put someone through his or her paces

Test thoroughly to see what someone can do, as in We put the new programmer though her paces, and she passed with flying colors. The idiom can refer to things as well, as in When we put the electrical system through its paces, we blew a fuse. The expression alludes to testing a horse's ability in the various paces (trot, canter, and gallop). Its use referring to horses dates from the late 1700s; its figurative use was first recorded in 1871.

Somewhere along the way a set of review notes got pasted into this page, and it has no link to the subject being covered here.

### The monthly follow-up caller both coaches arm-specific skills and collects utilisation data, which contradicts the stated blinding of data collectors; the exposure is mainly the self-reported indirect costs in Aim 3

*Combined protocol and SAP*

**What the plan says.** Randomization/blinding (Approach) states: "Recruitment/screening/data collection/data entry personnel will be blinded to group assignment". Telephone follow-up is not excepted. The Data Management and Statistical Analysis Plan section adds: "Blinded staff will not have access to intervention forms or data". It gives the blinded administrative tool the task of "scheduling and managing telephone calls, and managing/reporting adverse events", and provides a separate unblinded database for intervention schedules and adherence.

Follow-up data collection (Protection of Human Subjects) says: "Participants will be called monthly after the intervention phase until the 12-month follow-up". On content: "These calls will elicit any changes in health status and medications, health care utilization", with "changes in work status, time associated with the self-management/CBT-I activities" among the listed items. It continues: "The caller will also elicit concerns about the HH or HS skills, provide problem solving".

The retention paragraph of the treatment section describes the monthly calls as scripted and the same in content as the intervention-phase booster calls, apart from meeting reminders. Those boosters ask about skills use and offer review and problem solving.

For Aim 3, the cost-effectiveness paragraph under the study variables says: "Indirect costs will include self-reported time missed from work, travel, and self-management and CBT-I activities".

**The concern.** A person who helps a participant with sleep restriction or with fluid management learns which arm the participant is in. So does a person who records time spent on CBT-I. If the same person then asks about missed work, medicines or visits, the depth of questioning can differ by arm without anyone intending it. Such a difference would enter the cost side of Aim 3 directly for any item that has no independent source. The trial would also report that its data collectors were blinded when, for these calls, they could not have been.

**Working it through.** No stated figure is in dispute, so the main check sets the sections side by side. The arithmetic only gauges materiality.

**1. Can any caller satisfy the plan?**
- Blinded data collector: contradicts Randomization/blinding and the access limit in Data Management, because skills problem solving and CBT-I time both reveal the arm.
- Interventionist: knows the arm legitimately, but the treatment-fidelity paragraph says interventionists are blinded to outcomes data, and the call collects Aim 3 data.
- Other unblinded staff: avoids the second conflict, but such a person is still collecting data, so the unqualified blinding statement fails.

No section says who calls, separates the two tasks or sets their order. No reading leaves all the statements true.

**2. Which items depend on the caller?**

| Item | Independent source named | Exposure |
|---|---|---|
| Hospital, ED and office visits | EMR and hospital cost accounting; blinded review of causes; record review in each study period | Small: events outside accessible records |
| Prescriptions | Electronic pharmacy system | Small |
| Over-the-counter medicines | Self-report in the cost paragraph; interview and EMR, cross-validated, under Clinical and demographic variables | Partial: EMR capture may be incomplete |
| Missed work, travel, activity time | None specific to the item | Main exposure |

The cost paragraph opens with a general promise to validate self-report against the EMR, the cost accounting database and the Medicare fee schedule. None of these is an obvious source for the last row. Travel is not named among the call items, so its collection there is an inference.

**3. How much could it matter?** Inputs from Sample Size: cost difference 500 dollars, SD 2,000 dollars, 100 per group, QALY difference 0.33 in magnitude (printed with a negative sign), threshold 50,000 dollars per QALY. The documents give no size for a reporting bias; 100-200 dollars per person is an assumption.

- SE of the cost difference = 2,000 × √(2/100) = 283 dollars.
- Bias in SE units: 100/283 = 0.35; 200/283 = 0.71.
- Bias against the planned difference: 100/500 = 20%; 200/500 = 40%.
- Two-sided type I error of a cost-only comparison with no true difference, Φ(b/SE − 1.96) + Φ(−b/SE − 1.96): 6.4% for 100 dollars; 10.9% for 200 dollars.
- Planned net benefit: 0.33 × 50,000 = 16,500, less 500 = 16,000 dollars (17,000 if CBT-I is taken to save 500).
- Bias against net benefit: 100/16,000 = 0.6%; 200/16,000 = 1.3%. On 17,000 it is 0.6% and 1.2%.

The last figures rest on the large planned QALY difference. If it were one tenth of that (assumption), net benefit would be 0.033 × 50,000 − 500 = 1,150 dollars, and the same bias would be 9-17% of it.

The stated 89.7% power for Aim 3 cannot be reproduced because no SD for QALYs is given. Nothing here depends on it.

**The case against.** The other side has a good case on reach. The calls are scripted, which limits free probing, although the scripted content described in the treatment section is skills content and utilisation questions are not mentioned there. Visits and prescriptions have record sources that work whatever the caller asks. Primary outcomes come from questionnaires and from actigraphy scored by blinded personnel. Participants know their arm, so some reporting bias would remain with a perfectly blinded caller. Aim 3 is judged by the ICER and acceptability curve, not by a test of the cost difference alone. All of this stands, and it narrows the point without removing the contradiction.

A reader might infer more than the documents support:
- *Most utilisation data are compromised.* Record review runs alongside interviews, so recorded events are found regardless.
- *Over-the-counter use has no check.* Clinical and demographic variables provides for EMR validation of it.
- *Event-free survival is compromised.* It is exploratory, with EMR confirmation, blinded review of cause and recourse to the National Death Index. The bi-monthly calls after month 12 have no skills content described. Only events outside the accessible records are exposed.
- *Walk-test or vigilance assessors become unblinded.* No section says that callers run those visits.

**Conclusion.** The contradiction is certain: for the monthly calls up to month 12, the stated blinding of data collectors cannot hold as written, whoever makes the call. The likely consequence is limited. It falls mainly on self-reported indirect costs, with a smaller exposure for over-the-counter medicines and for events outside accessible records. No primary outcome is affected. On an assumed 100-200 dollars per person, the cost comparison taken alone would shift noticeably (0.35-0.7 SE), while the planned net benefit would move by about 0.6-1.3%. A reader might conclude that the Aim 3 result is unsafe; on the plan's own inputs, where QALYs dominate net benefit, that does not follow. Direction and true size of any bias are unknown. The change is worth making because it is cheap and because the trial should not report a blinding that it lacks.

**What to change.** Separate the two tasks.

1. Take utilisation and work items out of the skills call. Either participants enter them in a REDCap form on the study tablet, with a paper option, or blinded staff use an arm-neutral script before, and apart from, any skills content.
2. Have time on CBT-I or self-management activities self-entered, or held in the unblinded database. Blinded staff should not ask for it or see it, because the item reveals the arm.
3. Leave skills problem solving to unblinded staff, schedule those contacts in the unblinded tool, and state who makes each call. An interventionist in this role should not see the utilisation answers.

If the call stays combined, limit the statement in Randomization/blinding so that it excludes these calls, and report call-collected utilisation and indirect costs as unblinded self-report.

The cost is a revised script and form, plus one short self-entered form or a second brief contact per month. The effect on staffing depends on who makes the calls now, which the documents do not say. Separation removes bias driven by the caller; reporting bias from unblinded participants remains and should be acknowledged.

Nearby words

  1. put someone down,
  2. put someone in his or her place,
  3. put someone on,
  4. put someone out of his or her misery,
  5. put someone right,
  6. put someone up,
  7. put someone up to,
  8. put someone wise,
  9. put that in your pipe and smoke it,
  10. put the arm on

The American Heritage® Idioms Dictionary Copyright © 2002, 2001, 1995 by Houghton Mifflin Harcourt Publishing Company. Published by Houghton Mifflin Harcourt Publishing Company.